Women are amazing creations! We have been mythologized, idealized, idolized, lionized, patronized, held up as paragons of virtues, and painted as fallen angels. That’s why I love being a woman and adore feeling the feminine deep inside myself. And I also revere what being a woman represents in mythology, psychology, and society.
It’s not just about the yin to the masculine yang, because we are all part feminine and masculine. It is that woman’s power resides in our connectivity.
Women are nurturers by nature, and we possess nuanced abilities and awesome skills that reflect our intelligence and sensitivities. We often see beyond what resonates on the outside life and use our inside life – our passions and our dreams – to intuit and be mindful of our natural roles.
As women, we are quick to recognize our vulnerabilities, and we know that growth and transformation are necessary for reaching our human potential. We also know that in order to reach that potential, we must claim the high level of our well-being.
Women come from a place that primarily reflects our heart. We hear from our hearts, we listen with our hearts, and we take action from our hearts. We exceed ourselves as a gender because we are aware that our strength and courage come from a place that is forged by self-respect and grace.
I was raised by a feminist mother who had no idea that she was a feminist. Estelle was born in 1911. A year before her birth, the women’s movement began to have a voice under the leadership of Margaret Sanger. Eight years later, women got the vote, and my mother turned 17.
She went to work immediately after graduating high school and supported not only herself but also her mother. Although she married at 20, she never stopped empowering herself, she never once doubted her abilities, and she never retreated in the face of struggle, prejudice, or threat.
The women’s movement belonged to my mother, but she never had a notion to claim it because she leaned into the equality she deserved.
The first memory I have of my mother empowering herself was when she bought an automatic washing machine that had just arrived on the market. She proudly displayed it in the basement of our home. It was 1951, and the washboard was history.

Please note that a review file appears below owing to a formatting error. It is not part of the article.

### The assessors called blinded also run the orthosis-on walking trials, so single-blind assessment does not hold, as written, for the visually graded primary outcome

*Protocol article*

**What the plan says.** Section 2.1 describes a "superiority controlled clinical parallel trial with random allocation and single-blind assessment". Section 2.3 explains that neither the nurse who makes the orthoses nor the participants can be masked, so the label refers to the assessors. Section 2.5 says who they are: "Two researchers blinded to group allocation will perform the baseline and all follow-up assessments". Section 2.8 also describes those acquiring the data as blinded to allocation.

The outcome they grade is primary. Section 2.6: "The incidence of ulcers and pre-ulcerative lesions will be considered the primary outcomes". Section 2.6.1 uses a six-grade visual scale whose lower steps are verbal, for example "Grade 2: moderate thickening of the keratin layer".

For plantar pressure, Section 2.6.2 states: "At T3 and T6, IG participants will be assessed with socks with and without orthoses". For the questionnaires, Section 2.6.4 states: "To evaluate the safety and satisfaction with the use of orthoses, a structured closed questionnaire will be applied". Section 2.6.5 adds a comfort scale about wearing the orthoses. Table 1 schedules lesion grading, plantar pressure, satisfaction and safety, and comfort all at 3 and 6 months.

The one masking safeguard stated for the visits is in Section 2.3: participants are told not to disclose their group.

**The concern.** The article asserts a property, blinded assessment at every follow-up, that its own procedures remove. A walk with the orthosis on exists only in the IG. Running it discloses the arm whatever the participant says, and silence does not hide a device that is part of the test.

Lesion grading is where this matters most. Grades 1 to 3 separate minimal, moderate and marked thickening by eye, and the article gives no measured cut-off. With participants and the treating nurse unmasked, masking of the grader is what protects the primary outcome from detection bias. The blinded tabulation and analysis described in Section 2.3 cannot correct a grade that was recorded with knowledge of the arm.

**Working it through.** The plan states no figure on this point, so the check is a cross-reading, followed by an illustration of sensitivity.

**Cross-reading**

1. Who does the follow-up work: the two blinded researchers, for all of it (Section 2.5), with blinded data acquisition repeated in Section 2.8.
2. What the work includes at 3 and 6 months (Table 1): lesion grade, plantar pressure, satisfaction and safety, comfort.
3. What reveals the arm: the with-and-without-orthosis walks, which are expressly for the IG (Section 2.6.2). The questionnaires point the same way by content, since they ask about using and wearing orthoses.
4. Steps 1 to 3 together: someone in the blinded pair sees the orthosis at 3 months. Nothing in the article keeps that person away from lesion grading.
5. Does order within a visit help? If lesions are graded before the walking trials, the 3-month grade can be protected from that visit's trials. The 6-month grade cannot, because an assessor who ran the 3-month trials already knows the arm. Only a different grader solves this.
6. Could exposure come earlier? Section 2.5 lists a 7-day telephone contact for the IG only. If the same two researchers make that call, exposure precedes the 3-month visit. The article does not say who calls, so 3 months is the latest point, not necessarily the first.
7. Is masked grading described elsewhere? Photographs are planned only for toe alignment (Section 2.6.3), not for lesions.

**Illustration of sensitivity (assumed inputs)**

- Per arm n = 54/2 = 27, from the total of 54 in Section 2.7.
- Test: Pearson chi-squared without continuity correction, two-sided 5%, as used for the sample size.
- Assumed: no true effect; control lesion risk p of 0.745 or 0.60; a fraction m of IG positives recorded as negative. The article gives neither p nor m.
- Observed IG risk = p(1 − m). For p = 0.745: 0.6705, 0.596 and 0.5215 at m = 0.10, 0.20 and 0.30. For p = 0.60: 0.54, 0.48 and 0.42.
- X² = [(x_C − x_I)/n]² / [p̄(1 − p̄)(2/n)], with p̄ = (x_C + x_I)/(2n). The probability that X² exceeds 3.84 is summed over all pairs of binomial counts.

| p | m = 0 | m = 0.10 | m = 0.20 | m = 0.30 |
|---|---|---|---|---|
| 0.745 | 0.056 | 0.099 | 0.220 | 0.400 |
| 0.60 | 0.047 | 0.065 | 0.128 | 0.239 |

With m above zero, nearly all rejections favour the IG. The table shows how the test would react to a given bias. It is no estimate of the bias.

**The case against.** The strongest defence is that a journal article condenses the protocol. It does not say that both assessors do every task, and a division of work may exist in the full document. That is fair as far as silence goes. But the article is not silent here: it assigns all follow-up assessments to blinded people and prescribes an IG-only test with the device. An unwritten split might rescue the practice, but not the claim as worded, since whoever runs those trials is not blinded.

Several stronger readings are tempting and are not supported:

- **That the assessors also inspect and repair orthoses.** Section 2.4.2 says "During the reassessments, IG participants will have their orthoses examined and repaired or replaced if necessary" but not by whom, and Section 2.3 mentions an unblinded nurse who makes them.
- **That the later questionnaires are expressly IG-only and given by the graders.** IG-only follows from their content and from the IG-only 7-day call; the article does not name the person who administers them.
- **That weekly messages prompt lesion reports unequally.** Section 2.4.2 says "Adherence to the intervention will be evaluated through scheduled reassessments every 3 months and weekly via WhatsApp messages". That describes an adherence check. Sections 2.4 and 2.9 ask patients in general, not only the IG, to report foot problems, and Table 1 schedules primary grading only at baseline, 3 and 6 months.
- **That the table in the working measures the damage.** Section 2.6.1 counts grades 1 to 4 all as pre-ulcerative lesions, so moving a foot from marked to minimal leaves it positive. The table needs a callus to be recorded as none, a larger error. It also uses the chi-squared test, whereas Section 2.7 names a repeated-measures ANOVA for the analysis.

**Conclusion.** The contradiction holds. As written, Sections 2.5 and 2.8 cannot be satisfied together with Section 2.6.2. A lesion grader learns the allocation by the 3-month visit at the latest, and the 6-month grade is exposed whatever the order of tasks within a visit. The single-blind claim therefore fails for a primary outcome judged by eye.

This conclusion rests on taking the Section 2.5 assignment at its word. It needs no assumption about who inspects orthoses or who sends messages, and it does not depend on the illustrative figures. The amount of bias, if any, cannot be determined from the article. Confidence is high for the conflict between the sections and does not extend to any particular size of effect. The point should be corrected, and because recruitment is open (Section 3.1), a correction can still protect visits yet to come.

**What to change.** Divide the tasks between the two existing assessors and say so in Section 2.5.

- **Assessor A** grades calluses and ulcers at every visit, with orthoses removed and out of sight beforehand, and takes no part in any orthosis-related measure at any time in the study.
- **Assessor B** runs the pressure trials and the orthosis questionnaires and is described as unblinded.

My mother not only kept current with the latest modern conveniences, but also with advanced thinking and new ideas. A life-long learner, Estelle believed in personal fulfillment and the necessity of being creative.
Can women gain equality and still wear flouncy skirts and be complimented by men on their perfume? Can women demand equal rights without becoming politically correct Americanized harpies? Can feminists be feminine?
According to my mother, women could be anything they wanted to be, and life would be exciting and abundant.
Because she was liberated early in life and later paid little attention to the women’s movement in the 70s, her mantra was: You can accomplish anything you want to do by proper planning, tenacity, and a little bit of luck.
My mother was a beautiful woman inside and out. She dressed like a million bucks, sewed her own clothes (she could have been a designer), and never went without makeup and a pair of stockings. From humble beginnings, she became a builder, and she was still going strong in her 90s.
Empowerment means equality. Before equality happens, we have to have a clear mind and a dedicated plan about the quality of our lives.
We are now 60 and beyond, and we have worked consistently and diligently and made enough to retire. We made personal choices that added value to our living experiences.
Maybe we saved part of our salaries and went on wonderful vacations. Or, if we didn’t like our work situation, we changed it up and started our own businesses. In essence, we spent decades creating our own status in society.
We empowered ourselves by using our ability to adapt to circumstances, a willingness to collaborate, the need to demonstrate accountability, always reminding ourselves that the heart was the center of our being. In this moment, we are living proof that the skills we hold dear gave us the equality we deserve.
Equal rights for women still remains an ongoing question and an ongoing issue, no matter the current global crises. For so many decades in the 20th century, women simply conformed to an idealized version of the male perception.
Part of what made feminism so successful was the way women in different situations developed their own variations and adapted to changes as our cultural norms expanded.
Gloria Steinem, the other face to the feminist movement in the 70s, said, “People don’t belong to people. I never put anyone in a cage.” I – and I’m sure every woman, too – want that to be true.
At 60 and beyond, we want to continue to be a success in our personal lives, to lean into the equality we deserve. Equality is not just important for our self-esteem, but it is crucial to achieving balance after 60.
Balance is built on knowledge of how every part of our life fits together – all our passions and our dreams integrated into a holistic structure that guides our well-being. Balance keeps us motivated and more mindful about our individual needs and the ability to care for the emotional concerns of others.
Women are clearly amazing creations.
How will you celebrate International Women’s Month? What do you think is so special about being a woman? What memory of your own mother inspires you to be a feminine woman who leans into the equality she deserves? We’d love to read your thoughts and stories, so please share them with the community!